A review of Secrecy and Democracy: The CIA in Transition, by Stansfield Turner
Stansfield Turner's memoirs highlight the need for a good book on American intelligence for the general reader, one that Turner himself should be forced to read. In 1977 he came to the top job in American intelligence knowing next to nothing about it. These memoirs prove that he left it four years later having picked up more nonsense than fact.
Turner claims to be describing the craft of intelligence in general and, particularly, how America's peculiar genius and democracy have shaped intelligence to meet our unique needs. However, no sooner does he say "[The book] is not a memoir of my stewardship as the Director of Central Intelligence. Above all, it is not an apology for errors I may have made" (p. 1), than he contradicts himself. "This book, then, is about my experiences from 1977 to 1981." Indeed, the pronoun "I" and the bureaucrat's obsession for his rear prove to be trivializing filters so thick that the subject matter of intelligence is barely visible.
This book shows that if a high official allows his mind to be bent by petty concerns, and narrowed by ideology, he is likely to form for himself and others a caricature of the field in which he worked-full of glaring factual errors, gratuitous slurs on real or imagined "enemies," and distortions.
Turner maligns those he fancied his enemies. He begins with Admiral Dan Murphy by saying that while he, Turner, is from the "surface ship, analytic side of the Navy," Murphy "was from the traditional, aviation, political side" (p. 22). He tells us that Hank Knocke, deputy director of Central Intelligence at the time he took over, did not take Turner's hints to accompany him on courtesy calls to Capitol Hill because he was hoping that Turner would fail confirmation and leave Knocke as acting director (p. 23). Of course, he gives no more evidence for Knocke's disloyalty than he gives for the surface navy's greater analytical and apolitical penchant. He tells us that, "It was difficult at the time for me to do anything so drastic as to force out such a senior person as [Theodore] Shackley on the basis of only tentative information." But elsewhere he says, "I had no evidence of any wrongdoing on Shackley's part" (p. 58). He tells us he disliked Shackley's wife's friends (ibid.), but fails to tell us he differed with Shackley politically. He just leaves the impression Shackley was guilty of something. He had to be. Later, Turner rails against "guilt by association" (p. 73). Turner's enemies include people he never met. He tells us that the B-team, instituted by President Ford in 1976 to explain the CIA's persistent underestimates of the Soviet strategic buildup "was composed of outsiders with a right-wing ideological bent. . . . When B felt frustrated over its inability to prevail, one of its members leaked much of the secret material of the proceedings to the press" (p. 251). He does not argue that the B team's positions were wrong. He could hardly do that, given that the CIA felt obliged to espouse every last one of them in its National Intelligence Estimate 11-3-8 for 1979! Nor does he give any evidence for who leaked. He just slanders.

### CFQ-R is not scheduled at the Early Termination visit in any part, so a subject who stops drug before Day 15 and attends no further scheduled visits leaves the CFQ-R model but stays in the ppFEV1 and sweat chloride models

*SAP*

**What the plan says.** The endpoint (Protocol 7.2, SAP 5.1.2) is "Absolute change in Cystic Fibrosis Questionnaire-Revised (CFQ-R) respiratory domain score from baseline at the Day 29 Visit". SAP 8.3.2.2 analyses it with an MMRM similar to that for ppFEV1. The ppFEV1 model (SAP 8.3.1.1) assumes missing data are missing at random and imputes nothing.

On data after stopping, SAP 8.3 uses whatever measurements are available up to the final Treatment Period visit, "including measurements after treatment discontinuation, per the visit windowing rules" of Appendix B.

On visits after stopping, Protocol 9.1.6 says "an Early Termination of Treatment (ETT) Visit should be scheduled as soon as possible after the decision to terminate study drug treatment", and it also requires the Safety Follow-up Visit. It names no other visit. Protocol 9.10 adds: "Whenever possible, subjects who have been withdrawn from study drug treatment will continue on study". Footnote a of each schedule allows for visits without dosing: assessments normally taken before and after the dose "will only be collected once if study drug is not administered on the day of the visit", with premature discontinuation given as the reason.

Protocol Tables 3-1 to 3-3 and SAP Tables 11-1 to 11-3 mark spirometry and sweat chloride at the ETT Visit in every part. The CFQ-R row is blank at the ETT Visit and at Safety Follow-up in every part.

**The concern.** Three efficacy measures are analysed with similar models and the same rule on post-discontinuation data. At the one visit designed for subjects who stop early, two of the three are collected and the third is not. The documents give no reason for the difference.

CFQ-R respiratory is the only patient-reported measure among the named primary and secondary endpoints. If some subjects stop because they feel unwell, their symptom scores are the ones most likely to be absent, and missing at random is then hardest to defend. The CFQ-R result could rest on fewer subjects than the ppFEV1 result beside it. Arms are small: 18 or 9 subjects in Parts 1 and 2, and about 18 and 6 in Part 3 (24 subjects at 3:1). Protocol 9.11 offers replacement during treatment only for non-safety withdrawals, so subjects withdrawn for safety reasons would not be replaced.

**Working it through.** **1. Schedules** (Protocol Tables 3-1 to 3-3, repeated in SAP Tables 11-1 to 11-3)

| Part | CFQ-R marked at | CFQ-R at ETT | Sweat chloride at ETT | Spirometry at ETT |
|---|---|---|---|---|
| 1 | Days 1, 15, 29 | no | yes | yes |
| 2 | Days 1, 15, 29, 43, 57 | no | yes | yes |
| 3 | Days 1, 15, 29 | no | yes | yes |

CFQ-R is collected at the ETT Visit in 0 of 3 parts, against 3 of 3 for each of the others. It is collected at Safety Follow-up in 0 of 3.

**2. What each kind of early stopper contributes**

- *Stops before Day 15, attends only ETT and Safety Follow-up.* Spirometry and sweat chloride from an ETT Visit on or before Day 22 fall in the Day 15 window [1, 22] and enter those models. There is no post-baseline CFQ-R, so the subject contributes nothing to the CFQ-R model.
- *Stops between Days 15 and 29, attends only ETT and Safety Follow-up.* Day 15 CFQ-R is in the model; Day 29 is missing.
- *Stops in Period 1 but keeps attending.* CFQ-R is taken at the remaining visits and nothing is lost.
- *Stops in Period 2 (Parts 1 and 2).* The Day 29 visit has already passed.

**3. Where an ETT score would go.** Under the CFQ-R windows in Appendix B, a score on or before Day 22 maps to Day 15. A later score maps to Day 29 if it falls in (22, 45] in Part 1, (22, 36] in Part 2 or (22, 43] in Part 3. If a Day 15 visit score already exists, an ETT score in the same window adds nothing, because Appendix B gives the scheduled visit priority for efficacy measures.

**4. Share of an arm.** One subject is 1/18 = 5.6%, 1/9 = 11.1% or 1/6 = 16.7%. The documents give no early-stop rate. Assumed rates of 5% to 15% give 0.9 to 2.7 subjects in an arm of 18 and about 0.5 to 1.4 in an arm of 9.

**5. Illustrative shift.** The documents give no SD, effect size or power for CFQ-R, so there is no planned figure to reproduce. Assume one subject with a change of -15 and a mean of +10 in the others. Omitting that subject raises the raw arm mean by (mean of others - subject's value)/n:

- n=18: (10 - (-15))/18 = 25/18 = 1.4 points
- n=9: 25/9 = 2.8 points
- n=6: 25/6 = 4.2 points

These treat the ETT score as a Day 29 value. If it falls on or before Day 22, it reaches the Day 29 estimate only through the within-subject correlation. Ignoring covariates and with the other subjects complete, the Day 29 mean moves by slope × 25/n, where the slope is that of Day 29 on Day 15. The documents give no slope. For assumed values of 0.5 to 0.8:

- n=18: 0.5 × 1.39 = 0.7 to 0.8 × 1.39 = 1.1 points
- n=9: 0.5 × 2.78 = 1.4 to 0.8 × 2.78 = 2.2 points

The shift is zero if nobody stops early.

Slander implies either a lie or a willful disregard for the truth. Here is another example. On p. 161 he tells us:
The Reagan transition team that descended on the CIA in late 1980 was as unbalanced and uninformed a group on this subject as I can imagine. . . . Their original leader Lawrence [sic] Silberman, a former Ambassador to Yugoslavia, whose views were balanced, quit when he saw the kind of team he would have to head.
He also tells us that this team was too eager to "unleash" the CIA. He does not tell us, of course, that Laurence Silberman personally picked that team, that all but one member of it had long held the nation's top security clearances, indeed that every one had a Ph.D. and a record of scholarship on intelligence unequaled within the agencies. The business about "unleashing CIA" is pure invention, since the transition team was publicly committed to the proposition that CIA needed reform. No member of the team ever spoke about "unleashing" or anything like it. But then Turner did not speak to any member of the team when writing his book. Moreover, had Turner spoken with Silberman, or known enough about him to spell his name right, he would have found out that he resigned because the people around President-elect Reagan would not allow him to treat the CIA the way he believed that a politicized,, incompetent agency should have been treated. Turner did not ask. The transition team were enemies.
Yuri Nosenko, however, was in another category for Turner. A defector from the KGB's Second Chief Directorate who "came out" in 1964 to tell us that he had been in charge of Lee Harvey Oswald's file and to assure us that the KGB never had anything to do with Oswald, Nosenko became the focus of an intramural battle that split the CIA in two. The liberals in the Agency had stood for the proposition that Nosenko was a bona fide defector and that those who thought otherwise were blackguards. When Turner came into office, he took that side. Thus he proudly tells us on p. 162 that "Nosenko had led us to uncover fifty-two Soviet microphones" in the U.S. embassy in the 1960s. Those were in the old wing of the building. But Turner does not mention that Nosenko had also assured us (for he had been in charge of that part of the second Chief Directorate which is in charge of such matters) that the KGB had been unable to place microphones in thenew wing. Turner does mention a fire that took place in the embassy in 1978, which led U.S. workmen to discover a chimney, and then a room, and then a tunnel, full of eavesdropping equipment (pp. 162-63). But he does not mention that all of this was in the new wing, and that we found 130 microphones precisely where Nosenko had assured us we would be out of Soviet surveillance, and that, therefore, thanks to Nosenko, the Soviets got fourteen years' worth of American suckers. Never mind. Turner knows how to treat true friends and true enemies.